Take a moment to recall a gift of kindness someone gave to you. How did you feel? How did this gift change you, open a door for you, or sustain you? These are priceless gifts. Even their memories can bring back a feeling of the love someone shared or the simple kindness and compassion given without expectation. And when we recall these gifts of loving-kindness – we can show our gratitude by giving gifts of loving-kindness ourselves. As we better understand their power, worth, and the impact they can have on others and our world. A “Thank You!” for the gifts we have received.

As we continue to face the challenges of our moment in time – I believe each of us has the capacity to give the gift of loving-kindness. It can be as simple as checking on neighbors, family, friends and CBS members. It could be a note of encouragement, a card celebrating a graduation or other simcha, or a baked item left on the stoop, to name a few. As the Book of Ruth teaches us: we can share the gift of loving-kindness, each in our own way, to help heal, sustain, and build our world in good times and in bad times. May God bless our deeds.

From the Rabbi’s Desk — May 2020

Of Counting the Omer and Coronavirus

As Jews we are used to counting. We count the days until Shabbat, the nights of Hannukah, the blasts of the shofar, and of course recently the days until Passover ends so we can eat chametz. Yet, for all the counting we do, counting the Omer can be both the most underrated and forgotten. In its ancient agricultural form, the Omer are the measurements (sheafs) of grain that were brought as elevation offerings marking the new year’s grain harvest. This was the backbone of people’s diets, and everything from bread, oatmeal, cookies and cakes and the important beverages of beer and liquor depended on a good harvest. How bountiful the new harvest was literally meant life and death for everyone in the country. So, the Torah teaches that from the second day of Passover we count 7weeks or 49 days until the Feast of Weeks (50th day) or Shavuot. The counting of the Omer also took on the spiritual story of the journey of our ancestors from slavery (Passover) to freedom and culminating in the receiving of the Torah at Mt. Sinai which was a 49 day journey with the revelation on the 50th day (Shavuot). Many of our Sages understood this period of counting to be a spiritual journey for all of us as we continually prepare ourselves to renew the Covenant of Sinai and accept the Torah and God’s mitzvot upon ourselves. Yet, something terrible happened that would forever change this period of counting the Omer forever in our Jewish tradition.

During the time of Rabbi Akiva, a horrific plague killed thousands of his students and rabbis. Shrouded in mystery the Talmud alludes to this plague as a Divine punishment for vicious arguments among the rabbis and their students conducted without respect and dignity. The plague so ravaged the community that the fate of Judaism was at stake. Another possible reason for this mystery plague was that the Romans, who always feared another Jewish rebellion after the destruction of the Second Temple, had decided that the best way to eradicate a rebellion would be to outlaw all Jewish practice and the teaching of Torah. The Romans went on a campaign to murder all of the Rabbis and their students. Some historians believe this might have been the aftermath of the failed Bar Kochba rebellion. We recall these deaths on Yom Kippur in the Eileh Ezkerah service which recalls all who were martyred for continuing to be Jews.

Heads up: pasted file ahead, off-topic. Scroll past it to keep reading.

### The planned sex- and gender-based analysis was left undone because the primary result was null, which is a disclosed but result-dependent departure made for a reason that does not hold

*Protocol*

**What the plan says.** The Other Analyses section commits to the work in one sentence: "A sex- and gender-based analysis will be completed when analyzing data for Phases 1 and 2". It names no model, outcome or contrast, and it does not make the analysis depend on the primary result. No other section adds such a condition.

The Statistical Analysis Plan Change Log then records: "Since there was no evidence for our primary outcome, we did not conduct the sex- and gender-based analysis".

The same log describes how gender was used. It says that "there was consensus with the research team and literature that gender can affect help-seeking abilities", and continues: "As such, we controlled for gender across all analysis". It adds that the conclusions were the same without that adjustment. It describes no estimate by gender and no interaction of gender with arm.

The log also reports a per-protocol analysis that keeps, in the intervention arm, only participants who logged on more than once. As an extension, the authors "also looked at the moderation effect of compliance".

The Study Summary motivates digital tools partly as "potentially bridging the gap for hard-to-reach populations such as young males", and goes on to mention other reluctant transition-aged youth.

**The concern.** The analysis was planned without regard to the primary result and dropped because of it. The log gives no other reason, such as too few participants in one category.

The mysterious plague whether disease or Roman violence ended on Lag B’Omer (33rd day of the Omer). The Rabbis decreed that until Lag B’Omer, Jews would remember for all time the plague that killed so many by mimicking the traditions of mourning – no haircuts, weddings, or other joyous celebrations. This was the attempt of the community having survived this terrible plague to give meaning to their loss and keep the memory alive from one generation to the next by ritualizing this tragedy.

I admit that most years it is hard for me to continue to count and follow these traditions – since I had no frame of personal reference to a plague and we had more contemporary emotional/historical moments like Yom HaShoah, Yom HaZikaron, and Yom Ha’atzmaut to observe. Many years I would often grow my beard just so people would ask me, “Hey, Rabbi! Why the beard?!” and I would get to introduce them to this ritual and its meaning. It is also never easy to tell a young wedding couple that I can’t officiate their wedding until Lag B’Omer or after.

This year however, things are very different. Our last Shabbat service together at CBS was on March 7th (when we also honored Sam). It has been over 40 days since we celebrated Erev Purim at Temple Beth El and then the following morning had Purim services at CBS (with yummy leftovers from Sam’s event). I do not think anyone fully grasped how our world would be turned upside-down by the Coronavirus and change our lives in very real ways.

Therefore, during this Counting of the Omer, we are all counting. Scouting the newspaper or news for the latest sad numbers of deaths. Watching our finances go south. Tracking the food in our pantries and the pills in our medicine cabinets. And, if we are lucky counting the minutes between Zoom meetings/services/socials and phone calls from friends and family. We are all counting now. Yet, for all the negatives and depressing statistics – we have also been able to count on each other and the love of others. We have been able to take count of the most valuable assets we have: our health, our family, our friends, our community, and our faith. Counting the Omer this year in light of Coronavirus has put into focus the hard work, kindness, and love that is beyond any measurable metric. It is these blessings that God has given us which sustain life, give us hope, and will eventually when safe allow us to once again to come together physically. During this time, we must continue to count our blessings and help those who are in need. Like the generations before, we will need to mark this time in a religious and spiritual way – to remember those lost, how our world changed, and recount the story for the future. Today however, it okay just to try to remember the day of the week, count the next day of the Omer, and pray like our ancestors did for this plague to end.